Note: Instead of typing in the ARRAYFORMULA function you can opt to press CTRL+SHIFT+ENTER instead of just ENTER when writing the base formula is complete.
Using this keyboard shortcut automatically encloses a formula inside the ARRAYFORMULA function. This is the technique we have used in the image above.
Autofill Formula with Dynamic Range
Another advantage of using ARRAYFORMULA is that we can make our formulas take dynamic inputs if we set the data range to cover the entire column. For example, A2:A21 to A2:A.
However, simply updating the range may create issues in the worksheet:
To take care of this, we must add an IF statement to consider the blank cells and return an empty result.
We have two perfect formulas to use here: IF and ISBLANK.
This also brings us to the third advantage of using ARRAYFORMULA: Since it is a function, we can combine it with others to create a highly customized result.
The new formula:
There are other iterations of the same formula:
1. With simple Range Condition:
2. With the LEN function:
Extra: Generate an Entire Column with both Header and Formula Auto-filled
It is also possible to generate an entire column that includes auto-filled formulas in Google Sheets.
We will use the formula that we have just created in the previous section as the base.
The update over here is that we have now enclosed the previous base formula and a ROW function inside another IF statement.
This IF statement checks whether the formula is in the first row or not, thanks to the ROW function.
If the formula is in the first row, it will set the header “Revenue”.
Otherwise, the product formula will be applied and auto-filled to the rest of the column.
How to Autofill Formula in the Google Sheets Mobile Application (Android/iOS)
You can now find Google Sheets right in the palm of your hand thanks to the mobile application version for both Android and iOS.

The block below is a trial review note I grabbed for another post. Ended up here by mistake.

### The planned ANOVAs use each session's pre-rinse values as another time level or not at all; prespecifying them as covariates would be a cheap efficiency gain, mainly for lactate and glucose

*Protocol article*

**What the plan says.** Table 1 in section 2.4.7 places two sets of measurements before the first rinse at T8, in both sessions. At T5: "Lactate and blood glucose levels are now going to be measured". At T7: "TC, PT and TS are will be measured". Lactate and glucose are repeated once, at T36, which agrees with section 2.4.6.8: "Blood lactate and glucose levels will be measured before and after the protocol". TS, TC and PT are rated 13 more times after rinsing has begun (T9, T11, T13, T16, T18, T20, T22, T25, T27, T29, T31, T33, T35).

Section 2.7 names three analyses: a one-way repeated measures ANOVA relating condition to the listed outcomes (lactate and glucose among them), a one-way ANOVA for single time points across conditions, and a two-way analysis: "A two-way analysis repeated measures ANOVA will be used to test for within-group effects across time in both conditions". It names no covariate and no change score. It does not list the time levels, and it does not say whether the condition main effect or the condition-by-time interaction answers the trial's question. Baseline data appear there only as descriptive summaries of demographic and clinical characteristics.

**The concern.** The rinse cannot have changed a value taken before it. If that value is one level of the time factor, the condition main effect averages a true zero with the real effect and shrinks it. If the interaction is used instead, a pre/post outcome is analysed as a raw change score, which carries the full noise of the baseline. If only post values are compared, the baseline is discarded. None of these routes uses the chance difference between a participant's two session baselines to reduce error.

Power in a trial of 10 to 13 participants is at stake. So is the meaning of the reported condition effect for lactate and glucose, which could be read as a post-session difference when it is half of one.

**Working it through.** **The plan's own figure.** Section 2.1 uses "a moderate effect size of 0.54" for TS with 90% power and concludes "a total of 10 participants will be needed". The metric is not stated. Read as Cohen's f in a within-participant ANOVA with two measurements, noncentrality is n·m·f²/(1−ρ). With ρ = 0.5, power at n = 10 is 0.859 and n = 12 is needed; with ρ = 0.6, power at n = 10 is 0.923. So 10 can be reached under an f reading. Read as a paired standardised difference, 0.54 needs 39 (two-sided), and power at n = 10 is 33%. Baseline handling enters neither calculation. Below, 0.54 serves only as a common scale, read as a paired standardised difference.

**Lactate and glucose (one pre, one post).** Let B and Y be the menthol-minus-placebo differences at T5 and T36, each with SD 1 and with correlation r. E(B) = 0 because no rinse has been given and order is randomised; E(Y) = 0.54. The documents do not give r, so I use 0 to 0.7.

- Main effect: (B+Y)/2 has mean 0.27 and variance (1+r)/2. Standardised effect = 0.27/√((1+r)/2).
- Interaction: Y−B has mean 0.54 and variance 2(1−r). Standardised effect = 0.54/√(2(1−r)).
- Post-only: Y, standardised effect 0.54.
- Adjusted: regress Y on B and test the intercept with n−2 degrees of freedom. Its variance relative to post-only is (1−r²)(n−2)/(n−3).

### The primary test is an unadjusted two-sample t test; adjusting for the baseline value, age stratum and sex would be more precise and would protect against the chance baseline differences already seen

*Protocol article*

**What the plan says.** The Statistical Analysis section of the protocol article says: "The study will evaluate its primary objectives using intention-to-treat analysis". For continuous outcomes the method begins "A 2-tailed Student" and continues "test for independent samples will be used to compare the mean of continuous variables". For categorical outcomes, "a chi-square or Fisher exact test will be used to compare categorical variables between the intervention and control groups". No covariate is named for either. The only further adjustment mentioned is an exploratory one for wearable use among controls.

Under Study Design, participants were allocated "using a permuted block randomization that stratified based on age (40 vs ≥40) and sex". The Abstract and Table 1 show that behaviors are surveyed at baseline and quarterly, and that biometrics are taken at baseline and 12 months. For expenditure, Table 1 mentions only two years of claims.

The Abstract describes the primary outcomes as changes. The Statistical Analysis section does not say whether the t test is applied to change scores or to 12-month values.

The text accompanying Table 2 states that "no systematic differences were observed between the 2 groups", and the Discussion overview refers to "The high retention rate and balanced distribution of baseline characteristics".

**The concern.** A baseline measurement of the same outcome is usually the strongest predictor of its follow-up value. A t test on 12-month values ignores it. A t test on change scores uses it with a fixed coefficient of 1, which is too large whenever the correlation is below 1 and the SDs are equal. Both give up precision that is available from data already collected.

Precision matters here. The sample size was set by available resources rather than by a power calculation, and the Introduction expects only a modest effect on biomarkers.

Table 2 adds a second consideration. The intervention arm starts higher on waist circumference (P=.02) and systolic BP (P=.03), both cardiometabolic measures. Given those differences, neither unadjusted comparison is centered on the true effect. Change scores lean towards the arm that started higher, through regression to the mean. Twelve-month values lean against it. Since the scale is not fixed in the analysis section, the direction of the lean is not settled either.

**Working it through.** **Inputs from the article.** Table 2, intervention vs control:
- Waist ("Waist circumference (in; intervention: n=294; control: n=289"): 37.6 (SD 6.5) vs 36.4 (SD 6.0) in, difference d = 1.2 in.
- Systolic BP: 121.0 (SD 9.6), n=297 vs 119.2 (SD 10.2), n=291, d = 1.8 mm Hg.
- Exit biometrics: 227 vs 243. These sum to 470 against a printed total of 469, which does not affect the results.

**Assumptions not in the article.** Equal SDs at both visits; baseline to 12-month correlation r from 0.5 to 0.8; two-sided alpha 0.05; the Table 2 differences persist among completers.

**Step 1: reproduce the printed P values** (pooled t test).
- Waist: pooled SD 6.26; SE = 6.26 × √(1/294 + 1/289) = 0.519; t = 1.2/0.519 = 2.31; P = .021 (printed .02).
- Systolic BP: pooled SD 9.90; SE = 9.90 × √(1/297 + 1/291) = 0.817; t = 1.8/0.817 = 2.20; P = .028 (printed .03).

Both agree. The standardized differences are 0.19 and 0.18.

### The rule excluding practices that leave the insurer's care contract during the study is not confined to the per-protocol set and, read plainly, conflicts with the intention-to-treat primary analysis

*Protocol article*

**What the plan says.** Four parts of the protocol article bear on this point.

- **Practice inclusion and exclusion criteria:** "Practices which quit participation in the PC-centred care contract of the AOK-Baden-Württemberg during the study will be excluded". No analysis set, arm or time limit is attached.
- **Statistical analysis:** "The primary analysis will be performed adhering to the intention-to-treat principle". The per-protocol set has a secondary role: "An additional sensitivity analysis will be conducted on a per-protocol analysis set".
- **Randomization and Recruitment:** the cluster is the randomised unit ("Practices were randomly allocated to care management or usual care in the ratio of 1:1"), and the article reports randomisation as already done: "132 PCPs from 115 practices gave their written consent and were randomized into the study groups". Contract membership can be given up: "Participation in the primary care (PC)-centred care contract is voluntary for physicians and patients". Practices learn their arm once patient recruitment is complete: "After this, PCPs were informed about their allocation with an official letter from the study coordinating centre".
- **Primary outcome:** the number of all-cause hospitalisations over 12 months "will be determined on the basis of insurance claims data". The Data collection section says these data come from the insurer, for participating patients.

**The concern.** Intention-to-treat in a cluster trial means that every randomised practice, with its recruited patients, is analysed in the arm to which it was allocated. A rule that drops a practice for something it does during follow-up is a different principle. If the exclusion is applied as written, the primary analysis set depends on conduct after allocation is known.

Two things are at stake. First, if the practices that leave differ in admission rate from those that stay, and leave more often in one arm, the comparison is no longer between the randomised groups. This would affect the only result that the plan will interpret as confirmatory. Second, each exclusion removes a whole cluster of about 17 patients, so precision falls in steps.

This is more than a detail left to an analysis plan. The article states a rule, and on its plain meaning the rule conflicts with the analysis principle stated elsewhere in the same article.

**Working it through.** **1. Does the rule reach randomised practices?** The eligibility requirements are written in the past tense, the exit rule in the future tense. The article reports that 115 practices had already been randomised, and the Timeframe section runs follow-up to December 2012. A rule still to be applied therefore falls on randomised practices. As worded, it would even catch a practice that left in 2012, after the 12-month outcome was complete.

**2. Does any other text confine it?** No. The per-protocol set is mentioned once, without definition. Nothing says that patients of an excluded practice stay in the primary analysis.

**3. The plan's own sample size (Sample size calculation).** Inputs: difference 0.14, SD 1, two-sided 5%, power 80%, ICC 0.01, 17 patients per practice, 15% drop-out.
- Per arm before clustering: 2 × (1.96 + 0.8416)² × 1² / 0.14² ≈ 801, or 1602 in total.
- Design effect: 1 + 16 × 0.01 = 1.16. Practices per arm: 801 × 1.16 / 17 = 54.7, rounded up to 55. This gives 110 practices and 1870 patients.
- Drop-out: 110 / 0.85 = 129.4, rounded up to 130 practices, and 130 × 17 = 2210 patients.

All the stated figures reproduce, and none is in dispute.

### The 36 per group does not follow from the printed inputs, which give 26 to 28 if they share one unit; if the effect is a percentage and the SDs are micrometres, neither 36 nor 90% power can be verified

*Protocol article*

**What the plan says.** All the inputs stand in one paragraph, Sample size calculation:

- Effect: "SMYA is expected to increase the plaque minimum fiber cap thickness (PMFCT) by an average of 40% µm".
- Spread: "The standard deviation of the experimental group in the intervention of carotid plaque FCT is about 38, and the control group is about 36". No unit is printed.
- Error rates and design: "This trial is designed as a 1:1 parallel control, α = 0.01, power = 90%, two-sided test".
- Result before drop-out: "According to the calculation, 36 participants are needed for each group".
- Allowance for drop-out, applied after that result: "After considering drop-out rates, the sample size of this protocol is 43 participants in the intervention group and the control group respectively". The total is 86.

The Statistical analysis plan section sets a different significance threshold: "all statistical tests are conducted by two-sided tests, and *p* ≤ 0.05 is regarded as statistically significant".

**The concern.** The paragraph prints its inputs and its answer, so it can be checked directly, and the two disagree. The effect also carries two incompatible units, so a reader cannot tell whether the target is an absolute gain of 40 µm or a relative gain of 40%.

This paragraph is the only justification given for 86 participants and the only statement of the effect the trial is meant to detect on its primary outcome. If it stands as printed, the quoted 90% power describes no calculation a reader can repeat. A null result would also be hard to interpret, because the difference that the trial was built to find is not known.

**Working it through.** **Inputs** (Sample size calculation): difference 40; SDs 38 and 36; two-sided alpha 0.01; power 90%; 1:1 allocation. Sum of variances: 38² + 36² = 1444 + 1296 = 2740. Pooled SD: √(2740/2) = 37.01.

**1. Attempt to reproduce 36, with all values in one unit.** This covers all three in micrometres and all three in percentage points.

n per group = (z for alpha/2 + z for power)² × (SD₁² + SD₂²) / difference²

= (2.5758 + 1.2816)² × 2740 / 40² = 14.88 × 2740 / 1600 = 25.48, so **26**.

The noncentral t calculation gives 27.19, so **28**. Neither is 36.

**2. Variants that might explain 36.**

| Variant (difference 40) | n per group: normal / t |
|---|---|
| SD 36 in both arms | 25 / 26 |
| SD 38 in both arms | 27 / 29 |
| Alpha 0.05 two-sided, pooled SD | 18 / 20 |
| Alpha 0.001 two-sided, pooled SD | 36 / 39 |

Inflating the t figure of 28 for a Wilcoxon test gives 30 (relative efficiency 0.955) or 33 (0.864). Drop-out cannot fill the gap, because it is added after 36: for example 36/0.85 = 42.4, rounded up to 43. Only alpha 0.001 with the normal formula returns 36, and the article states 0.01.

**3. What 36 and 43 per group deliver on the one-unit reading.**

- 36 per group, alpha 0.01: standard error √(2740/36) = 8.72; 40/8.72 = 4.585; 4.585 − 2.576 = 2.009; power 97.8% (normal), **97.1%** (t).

It’d be unusual if the mobile version of the app did not have any autofill features seeing as the main focus of mobile versions of apps is convenience.
So let’s see how we can autofill a formula in the Google Sheets mobile application.
Step 1: Open the worksheet in the mobile application and select the cell with the formula. You’ll see that an active cell looks slightly different in the mobile version than in the browser version. But auto-filling works the same way.
You see, in mobile, the fill handle can be any edge of the active cell, making it quite user-friendly to autofill.
Step 2: Tap, hold and drag the active cell with the formula to select the entire column. Once the column is selected, tap on any of the selected cells to bring out the cell action menu. Here you will find the “Auto-fill” option.
Step 3: Tapping on “Auto-fill” will autofill the active cell formula to the rest of the column accordingly.
While there is no “double-tap to autofill” here, you can still use the formula methods we have discussed in the previous sections to autofill a formula in the Google Sheets mobile application.
That concludes all the ways we can approach how to autofill a formula in Google Sheets. The application is quite user-friendly to perform auto-fills in both the browser and mobile versions.
While the click-and-drag method is the easiest way, you can also perform autofill by purely using the ARRAYFORMULA function.
Feel free to leave any queries or advice in the comments section below.